Tag: news

How digital channels have changed the value of news

Digital Strategy4 Comments

The different ways in which we access media has changed the relative importance that we place on different types of news. The news that we find through traditional delivery mechanisms is no longer as relevant as the news that we actively seek out or that finds us on social media.

Traditional media is losing relevance

In the dark ages pre-internet, there was only really one way to consume news – passively. You either read it  (in hard copy), watched it or heard it, and were (generally) at the mercy of your local publisher.

I remember staying up late most nights just to catch a glimpse of the NBA highlights on Sports Tonight which – if you remember Ten’s programming in the late 90s – meant that I had a better chance of finding a chupacabra.

Thankfully, that is no longer the case and we are surrounded by more media and information than we could ever hope to consume. We can now find endless amounts of information about the things that interest us no matter how esoteric our tastes.

We are  no longer passive but active consumers of news.

It matters where it’s from

With so much news content already vying for our attention and our interest, what this means is that where we heard it determines if we are really paying attention to it.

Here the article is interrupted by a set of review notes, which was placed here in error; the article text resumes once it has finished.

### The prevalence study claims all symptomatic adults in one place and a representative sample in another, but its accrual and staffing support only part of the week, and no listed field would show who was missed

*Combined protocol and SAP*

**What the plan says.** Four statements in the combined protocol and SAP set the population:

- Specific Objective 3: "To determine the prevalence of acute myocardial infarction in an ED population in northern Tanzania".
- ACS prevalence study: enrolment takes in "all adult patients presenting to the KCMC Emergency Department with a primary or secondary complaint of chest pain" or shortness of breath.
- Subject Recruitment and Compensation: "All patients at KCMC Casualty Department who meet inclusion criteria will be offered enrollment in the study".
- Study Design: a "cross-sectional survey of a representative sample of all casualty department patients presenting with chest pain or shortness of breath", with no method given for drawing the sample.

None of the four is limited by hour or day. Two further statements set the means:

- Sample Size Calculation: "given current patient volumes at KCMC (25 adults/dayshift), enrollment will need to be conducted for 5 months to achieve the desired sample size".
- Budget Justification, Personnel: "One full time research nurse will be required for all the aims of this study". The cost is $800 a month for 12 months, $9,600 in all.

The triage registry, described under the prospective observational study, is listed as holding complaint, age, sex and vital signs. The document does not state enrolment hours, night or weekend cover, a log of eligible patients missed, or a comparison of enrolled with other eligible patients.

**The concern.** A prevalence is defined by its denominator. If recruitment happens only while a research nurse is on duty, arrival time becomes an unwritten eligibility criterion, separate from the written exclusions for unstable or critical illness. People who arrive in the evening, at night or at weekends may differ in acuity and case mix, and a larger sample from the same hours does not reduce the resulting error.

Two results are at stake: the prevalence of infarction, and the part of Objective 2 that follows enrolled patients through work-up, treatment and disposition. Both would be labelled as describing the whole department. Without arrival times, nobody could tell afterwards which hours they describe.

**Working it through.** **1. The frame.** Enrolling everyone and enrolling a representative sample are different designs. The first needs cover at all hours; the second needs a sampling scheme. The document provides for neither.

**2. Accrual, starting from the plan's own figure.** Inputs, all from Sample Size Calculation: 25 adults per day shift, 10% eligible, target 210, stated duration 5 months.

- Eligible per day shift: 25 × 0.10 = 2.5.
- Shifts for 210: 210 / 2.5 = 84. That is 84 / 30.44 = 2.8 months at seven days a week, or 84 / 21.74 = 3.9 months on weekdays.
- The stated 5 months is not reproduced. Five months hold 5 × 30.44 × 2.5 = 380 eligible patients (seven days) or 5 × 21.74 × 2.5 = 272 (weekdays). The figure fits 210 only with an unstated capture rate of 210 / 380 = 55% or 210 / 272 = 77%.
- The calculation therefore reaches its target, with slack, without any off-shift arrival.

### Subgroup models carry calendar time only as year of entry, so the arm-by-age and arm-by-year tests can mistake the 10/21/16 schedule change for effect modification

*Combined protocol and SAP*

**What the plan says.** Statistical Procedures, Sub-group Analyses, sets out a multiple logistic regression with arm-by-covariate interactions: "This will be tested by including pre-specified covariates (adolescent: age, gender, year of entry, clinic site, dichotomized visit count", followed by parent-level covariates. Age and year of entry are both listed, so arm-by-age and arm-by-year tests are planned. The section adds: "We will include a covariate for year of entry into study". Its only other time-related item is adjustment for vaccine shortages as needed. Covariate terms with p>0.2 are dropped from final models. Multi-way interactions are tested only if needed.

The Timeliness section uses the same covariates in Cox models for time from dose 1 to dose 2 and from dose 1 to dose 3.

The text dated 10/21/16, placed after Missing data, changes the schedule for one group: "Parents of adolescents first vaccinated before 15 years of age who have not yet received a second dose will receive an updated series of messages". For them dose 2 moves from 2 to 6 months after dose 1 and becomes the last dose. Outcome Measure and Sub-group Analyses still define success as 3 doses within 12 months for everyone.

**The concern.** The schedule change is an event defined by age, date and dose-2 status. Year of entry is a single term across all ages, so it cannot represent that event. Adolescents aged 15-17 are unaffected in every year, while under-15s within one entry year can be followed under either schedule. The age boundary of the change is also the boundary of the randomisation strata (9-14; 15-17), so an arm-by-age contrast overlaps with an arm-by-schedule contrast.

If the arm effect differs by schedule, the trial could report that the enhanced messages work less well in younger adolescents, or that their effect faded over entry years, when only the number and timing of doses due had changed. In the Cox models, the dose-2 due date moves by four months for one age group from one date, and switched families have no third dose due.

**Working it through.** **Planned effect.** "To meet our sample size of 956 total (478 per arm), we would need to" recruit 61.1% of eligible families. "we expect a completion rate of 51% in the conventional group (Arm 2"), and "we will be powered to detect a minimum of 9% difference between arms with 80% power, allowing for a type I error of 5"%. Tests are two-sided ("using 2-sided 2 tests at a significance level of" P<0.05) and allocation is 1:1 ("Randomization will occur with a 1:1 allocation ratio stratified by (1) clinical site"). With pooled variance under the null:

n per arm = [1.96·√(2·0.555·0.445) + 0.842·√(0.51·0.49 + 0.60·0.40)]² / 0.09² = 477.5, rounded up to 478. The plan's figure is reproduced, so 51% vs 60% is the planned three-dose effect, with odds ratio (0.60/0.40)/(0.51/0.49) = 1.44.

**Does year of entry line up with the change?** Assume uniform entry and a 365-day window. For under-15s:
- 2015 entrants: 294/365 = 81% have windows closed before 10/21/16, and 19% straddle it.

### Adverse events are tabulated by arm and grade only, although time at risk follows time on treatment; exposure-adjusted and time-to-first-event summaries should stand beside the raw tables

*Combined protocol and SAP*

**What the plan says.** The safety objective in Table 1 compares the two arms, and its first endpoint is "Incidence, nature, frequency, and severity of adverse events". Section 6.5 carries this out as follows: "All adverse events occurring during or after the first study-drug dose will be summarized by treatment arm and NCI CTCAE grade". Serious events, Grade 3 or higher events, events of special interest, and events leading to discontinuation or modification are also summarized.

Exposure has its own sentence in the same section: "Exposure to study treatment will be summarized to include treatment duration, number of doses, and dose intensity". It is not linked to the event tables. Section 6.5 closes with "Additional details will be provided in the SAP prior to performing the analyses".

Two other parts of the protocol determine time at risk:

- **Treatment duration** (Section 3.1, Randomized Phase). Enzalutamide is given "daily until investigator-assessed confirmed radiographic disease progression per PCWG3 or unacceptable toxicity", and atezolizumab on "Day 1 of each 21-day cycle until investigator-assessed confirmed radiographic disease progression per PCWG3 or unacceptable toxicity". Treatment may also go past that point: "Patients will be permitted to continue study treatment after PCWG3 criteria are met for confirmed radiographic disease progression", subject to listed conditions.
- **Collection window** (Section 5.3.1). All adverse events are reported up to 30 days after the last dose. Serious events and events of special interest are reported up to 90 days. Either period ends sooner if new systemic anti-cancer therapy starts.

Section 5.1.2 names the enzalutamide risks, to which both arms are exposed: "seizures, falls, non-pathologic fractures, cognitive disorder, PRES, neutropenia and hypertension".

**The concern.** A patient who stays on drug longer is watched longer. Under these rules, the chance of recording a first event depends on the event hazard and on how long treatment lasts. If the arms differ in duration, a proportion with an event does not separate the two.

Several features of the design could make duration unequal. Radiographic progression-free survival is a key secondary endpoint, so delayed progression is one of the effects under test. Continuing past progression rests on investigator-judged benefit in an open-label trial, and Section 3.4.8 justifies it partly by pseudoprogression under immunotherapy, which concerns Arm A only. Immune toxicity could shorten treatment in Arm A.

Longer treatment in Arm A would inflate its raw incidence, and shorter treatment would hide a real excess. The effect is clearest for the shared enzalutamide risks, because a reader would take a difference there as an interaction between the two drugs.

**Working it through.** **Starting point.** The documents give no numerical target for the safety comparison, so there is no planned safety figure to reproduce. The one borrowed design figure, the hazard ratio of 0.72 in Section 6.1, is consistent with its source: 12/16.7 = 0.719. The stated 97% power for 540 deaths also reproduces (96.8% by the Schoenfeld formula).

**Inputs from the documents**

Search, RSS and email, in particular, have flipped news on it’s head. Instead of going to a single or a few sources and hoping to find something of interest, we simply subscribe to the blogs, podcasts, etc. that interest us. That we actively and deliberately subscribe means that we assign it a higher value than something we happen to see in the paper.

This gets taken a little further when social media gets thrown into the mix. The ability to share and recommend means that we are now also exposed to what others in our network think is interesting. Assuming you actually like and respect that person, you are more likely to click on a link that they are sharing than if it were put to you by an anonymous corporation.

In summary, we are gradually paying less and less attention to news that comes to us pre-packaged. While the morning paper or the 6 o’clock news will still be part of our media consumption, it is becoming increasingly irrelevant in the face of more relevant sources such as social media and RSS feeds that directly interest us.

Have new technologies changed the way you find out news? Do you still rely on traditional sources or is the bulk of the news you consume now found online?

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3 Digital Trends Every Marketer Needs To Know

Digital Strategy3 Comments

As I wind down my time at Square Holes, I thought it would be fitting to reflect on the digital trends I’ve observed over the past 18 months. While there have been dozens, these are the ones that have the biggest implications for marketers and communicators.

So without further adieu…

  1. Mobile finally takes off. Seriously.